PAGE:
|Commanders||Pinchas Ben-Porat, 1944|
The Palavir, an acronym for Plugat HaAvir (Hebrew: פלוגת האוויר, Air Companies) was the air force for the Palmach, based in Tel Aviv. Little is known about the Palmach's flying platoon due to its short life and its secrecy during the British Mandate. Like the rest of the Palmach it was made up entirely of Jewish fighters.
In 1945, the Palavir was developed as Palmach's air division. The Palavir fell under the command of the unofficial Jewish defense force Haganah and operated prior to the establishment of the State of Israel. The Palmach's naval branch, Palyam, was also created in the same year. In 1943 the Palmach sent 3 of its fighters to be trained at the Jewish Agency owned flying school, Aviron flying school, in kibbutz Afikim. Later, the Palavir sent six more fighters. However, in 1943 the British outlawed the Haganah and Palmach. In response, the both organizations went underground. The Palavir disguised itself as an aeroclub called Palestine Flying Club and continued to train until 1947. The Palavir pilots also operated out of Ramla airport. In 1947, the Palavir and aeroclub were reorganized into the Sherut Avir which benefited from the return of Jewish soldiers who had been fighting in the Jewish Brigade of the British Army. In 1948 the Sherut Avir became the Heil HaAvir or Israeli Air Force. Also with the independence in 1948 the Palestine Flying Club was renamed the Israel Aero Club.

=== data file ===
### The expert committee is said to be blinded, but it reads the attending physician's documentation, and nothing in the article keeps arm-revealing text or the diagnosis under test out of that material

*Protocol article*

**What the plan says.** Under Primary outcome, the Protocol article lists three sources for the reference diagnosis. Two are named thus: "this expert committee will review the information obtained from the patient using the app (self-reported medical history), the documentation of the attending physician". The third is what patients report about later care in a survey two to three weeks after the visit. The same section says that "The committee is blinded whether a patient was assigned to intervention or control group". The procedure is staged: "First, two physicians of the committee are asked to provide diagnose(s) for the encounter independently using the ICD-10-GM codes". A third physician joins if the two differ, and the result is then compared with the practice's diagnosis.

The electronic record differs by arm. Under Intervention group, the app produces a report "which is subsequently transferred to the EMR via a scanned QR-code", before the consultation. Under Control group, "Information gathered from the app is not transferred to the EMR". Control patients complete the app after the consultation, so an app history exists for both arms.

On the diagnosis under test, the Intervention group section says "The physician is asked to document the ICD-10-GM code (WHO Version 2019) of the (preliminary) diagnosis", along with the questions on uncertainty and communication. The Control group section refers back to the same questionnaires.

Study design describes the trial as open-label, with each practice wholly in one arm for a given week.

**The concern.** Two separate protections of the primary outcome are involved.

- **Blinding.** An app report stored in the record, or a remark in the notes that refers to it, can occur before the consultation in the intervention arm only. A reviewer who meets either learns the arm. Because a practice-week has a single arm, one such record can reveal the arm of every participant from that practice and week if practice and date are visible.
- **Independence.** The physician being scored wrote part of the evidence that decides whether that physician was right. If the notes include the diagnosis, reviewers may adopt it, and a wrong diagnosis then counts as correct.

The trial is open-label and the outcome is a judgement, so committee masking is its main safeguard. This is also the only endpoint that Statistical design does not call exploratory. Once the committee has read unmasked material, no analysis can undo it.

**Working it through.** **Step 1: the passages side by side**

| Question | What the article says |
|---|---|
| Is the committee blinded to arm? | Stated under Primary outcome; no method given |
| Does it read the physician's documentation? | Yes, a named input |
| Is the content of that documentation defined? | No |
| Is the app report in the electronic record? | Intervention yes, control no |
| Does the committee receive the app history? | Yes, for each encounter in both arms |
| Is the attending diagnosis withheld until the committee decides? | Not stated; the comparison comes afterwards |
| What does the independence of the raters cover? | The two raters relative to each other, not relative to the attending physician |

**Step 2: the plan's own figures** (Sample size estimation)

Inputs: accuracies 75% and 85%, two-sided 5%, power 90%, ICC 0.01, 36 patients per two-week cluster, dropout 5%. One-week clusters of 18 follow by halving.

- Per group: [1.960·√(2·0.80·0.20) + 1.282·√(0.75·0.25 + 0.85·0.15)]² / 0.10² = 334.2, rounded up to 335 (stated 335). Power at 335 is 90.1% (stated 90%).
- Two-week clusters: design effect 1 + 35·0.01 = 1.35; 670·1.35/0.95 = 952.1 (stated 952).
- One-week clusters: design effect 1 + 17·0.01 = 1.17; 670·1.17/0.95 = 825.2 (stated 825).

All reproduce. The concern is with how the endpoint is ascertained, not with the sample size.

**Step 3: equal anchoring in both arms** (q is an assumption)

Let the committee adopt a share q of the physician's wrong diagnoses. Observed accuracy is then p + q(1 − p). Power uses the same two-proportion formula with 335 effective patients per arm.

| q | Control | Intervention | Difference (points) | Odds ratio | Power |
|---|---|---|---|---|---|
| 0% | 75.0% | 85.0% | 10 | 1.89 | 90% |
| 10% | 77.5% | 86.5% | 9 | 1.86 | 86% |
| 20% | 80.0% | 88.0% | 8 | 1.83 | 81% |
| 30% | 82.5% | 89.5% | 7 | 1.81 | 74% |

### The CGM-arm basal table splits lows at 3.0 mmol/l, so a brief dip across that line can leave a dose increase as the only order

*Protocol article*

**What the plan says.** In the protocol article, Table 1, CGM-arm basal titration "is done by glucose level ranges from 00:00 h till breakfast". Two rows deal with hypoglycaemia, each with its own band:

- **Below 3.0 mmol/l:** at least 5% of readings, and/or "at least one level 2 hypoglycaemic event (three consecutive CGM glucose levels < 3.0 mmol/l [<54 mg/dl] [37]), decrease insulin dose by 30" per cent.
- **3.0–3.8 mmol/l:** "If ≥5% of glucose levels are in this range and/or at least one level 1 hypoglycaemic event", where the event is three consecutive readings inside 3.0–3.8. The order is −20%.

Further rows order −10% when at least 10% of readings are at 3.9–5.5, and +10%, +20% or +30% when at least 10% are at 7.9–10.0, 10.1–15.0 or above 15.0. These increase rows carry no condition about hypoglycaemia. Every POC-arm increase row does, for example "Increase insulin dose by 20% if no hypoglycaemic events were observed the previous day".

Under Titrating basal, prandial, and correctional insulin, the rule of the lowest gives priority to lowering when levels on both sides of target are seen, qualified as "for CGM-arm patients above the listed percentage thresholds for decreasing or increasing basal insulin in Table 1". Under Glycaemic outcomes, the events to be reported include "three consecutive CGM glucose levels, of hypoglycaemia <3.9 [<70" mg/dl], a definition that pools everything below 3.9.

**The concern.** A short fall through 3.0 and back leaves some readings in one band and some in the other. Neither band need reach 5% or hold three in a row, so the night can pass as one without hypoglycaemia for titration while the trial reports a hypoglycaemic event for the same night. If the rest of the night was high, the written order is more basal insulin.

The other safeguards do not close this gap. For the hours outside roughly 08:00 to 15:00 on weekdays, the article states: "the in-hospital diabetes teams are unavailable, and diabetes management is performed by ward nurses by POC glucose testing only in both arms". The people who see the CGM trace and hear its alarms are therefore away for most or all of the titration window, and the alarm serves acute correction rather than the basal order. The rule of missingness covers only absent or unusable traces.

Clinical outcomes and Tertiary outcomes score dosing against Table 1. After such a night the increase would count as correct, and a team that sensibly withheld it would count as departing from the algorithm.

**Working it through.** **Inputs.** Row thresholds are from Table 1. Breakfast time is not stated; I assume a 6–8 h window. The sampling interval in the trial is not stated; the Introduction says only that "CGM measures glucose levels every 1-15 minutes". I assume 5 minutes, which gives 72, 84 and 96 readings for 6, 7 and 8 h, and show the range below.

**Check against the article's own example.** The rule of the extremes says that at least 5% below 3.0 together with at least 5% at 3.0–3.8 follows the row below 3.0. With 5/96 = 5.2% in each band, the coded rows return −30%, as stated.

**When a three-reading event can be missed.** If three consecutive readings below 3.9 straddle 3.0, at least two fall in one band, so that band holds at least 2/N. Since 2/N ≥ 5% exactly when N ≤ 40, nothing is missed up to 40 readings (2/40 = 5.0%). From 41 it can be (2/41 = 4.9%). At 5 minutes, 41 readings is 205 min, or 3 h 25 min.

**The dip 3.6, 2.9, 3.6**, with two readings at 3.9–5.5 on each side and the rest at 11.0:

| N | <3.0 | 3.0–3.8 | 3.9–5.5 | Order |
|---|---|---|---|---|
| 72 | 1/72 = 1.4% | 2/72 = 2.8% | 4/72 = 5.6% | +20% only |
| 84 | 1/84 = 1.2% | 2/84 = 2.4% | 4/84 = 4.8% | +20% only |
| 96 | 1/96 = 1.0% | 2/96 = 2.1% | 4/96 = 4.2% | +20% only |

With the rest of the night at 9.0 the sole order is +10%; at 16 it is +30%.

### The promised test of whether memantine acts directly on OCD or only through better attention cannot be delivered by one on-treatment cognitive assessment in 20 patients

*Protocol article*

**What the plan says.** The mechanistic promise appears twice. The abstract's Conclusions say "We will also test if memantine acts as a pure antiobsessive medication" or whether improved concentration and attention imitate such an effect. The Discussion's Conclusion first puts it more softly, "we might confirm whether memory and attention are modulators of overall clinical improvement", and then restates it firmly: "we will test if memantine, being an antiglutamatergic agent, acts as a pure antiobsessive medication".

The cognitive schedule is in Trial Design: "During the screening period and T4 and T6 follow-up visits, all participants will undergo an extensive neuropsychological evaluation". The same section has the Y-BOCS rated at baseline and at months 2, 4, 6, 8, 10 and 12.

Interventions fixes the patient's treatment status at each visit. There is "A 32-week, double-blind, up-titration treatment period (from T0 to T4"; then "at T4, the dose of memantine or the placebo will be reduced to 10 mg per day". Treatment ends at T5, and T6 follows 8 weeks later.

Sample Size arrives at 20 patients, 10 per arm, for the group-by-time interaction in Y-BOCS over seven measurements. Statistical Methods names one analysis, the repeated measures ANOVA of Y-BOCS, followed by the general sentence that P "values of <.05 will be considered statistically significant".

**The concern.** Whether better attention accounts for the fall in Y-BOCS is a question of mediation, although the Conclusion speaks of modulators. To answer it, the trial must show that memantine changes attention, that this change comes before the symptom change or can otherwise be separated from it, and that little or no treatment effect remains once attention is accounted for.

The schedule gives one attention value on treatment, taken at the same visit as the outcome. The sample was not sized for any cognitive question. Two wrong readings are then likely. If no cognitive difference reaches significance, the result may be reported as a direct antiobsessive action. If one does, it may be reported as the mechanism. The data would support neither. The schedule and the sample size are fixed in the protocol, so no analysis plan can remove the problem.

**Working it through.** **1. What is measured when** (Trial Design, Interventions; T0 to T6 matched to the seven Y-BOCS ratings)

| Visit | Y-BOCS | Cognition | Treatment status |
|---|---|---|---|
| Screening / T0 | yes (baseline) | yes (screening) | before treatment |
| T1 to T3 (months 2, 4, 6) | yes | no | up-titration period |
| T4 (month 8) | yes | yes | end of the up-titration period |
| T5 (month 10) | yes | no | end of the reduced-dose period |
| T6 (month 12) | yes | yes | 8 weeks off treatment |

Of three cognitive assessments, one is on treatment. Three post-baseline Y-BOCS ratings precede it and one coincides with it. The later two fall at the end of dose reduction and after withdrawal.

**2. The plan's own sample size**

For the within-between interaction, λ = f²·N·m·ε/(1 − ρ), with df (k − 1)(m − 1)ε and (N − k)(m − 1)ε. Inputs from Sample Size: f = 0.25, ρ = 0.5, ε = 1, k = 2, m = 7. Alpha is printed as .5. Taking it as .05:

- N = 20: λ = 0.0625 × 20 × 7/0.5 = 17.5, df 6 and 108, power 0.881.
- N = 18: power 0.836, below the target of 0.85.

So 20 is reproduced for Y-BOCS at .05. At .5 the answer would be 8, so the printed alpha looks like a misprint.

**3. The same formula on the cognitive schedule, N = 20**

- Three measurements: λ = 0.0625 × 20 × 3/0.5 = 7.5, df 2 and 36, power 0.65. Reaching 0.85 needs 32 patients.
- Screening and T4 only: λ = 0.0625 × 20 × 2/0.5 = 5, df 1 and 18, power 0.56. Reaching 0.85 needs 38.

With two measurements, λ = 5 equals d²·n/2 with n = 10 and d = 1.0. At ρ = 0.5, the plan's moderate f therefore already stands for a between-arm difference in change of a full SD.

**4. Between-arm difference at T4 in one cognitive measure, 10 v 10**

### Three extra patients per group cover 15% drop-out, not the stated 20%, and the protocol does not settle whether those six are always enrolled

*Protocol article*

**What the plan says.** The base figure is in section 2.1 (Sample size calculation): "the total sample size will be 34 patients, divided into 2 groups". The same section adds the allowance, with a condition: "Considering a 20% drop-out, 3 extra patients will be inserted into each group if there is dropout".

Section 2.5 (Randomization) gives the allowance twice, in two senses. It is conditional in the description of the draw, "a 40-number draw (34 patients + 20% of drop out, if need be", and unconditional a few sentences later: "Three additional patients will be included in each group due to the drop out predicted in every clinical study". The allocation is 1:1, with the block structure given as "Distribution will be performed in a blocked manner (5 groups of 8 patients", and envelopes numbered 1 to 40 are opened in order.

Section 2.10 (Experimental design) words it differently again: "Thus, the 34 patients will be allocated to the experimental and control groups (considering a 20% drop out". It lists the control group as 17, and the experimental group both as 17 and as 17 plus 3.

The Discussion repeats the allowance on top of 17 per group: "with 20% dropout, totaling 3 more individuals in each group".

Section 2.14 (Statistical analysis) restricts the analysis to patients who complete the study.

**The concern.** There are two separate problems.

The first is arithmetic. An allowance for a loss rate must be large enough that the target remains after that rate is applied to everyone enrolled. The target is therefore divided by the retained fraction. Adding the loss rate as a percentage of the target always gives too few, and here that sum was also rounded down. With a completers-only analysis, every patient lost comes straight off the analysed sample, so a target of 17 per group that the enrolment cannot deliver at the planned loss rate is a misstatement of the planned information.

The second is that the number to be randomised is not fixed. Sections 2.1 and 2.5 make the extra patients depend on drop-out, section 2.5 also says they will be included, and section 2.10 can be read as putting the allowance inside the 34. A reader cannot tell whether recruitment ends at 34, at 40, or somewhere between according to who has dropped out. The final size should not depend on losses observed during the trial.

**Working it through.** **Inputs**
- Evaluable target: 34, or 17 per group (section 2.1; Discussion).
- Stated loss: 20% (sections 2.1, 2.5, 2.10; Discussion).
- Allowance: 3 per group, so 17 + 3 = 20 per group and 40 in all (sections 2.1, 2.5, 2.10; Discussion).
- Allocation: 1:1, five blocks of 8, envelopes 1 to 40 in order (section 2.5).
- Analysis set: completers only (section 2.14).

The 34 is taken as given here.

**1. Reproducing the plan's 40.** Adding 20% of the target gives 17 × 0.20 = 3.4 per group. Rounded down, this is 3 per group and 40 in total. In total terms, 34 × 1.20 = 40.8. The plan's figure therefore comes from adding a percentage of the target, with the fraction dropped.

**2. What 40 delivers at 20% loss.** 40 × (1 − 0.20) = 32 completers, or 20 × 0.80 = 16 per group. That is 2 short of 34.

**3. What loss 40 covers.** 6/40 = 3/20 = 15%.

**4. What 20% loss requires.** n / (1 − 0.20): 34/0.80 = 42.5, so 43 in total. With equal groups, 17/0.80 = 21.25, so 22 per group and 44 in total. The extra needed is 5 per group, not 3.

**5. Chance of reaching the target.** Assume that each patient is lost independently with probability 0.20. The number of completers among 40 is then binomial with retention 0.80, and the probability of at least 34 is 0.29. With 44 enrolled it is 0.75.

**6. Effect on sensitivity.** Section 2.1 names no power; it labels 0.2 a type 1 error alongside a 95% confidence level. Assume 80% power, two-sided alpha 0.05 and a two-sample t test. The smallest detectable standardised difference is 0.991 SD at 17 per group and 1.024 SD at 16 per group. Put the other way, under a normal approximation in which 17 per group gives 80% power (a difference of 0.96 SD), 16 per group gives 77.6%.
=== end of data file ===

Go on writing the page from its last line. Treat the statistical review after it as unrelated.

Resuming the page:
The 'Palavir' acquired its first aircraft, the de Havilland D.H.82C Tiger Moth in 1936 when the Yishuv leader, David Ben-Gurion, managed to purchase one from Britain. The plane's purchase was difficult due to resistance by the British government which feared that an independent Jewish force might encourage a similar Arab force. It was flown in by a British flight instructor named Grey and registered under the marks G-ACYN, with serial number 3314. Later, in 1947, two Tiger Moths from Canada were acquired as donations to a Jewish aeroclub. The same year, Aviron flying school moved out of Afikim and Ramla to Lod Airport. For the remainder of Palavir's existence, it began to operate out of Haifa further north, enabling the Tiger Moths to photograph Syrian army camps in the Golan. The fact that the Palavir was created together with the Palmach and Palyam meant that it was born from the same soldiers and structure. Palmachniks would often interchange leadership positions between these branches. This culture continues in the IDF today, where the military's branches contrast the strict cultural divides that many militaries have developed (i.e. between the Navy and the Army). In Israel the IAF and the rest of the IDF are very much intertwined in history, culture, and operation.
- ↑ Pinchas Ben-Porat 101 Squadron Pilots
- ↑ A brief history of the foundations of the Israeli Defense Forces Historama
- ↑ 3.0 3.1 Israeli Air Force, Scramble Dutch Aviation Society
- ↑ 4.0 4.1 de Havilland D.H.82C Tiger Moth Jewish Virtual Library
- ↑ Israel, AIAA: The world's forum for aerospace leadership
- ↑ The Beginning of Aviation in the Holy Land Boeliem
- ↑ Van Creveld, Martin (2002) The Sword and the Olive: A critical history of the Israeli Defense Force PublicAffairs, New York
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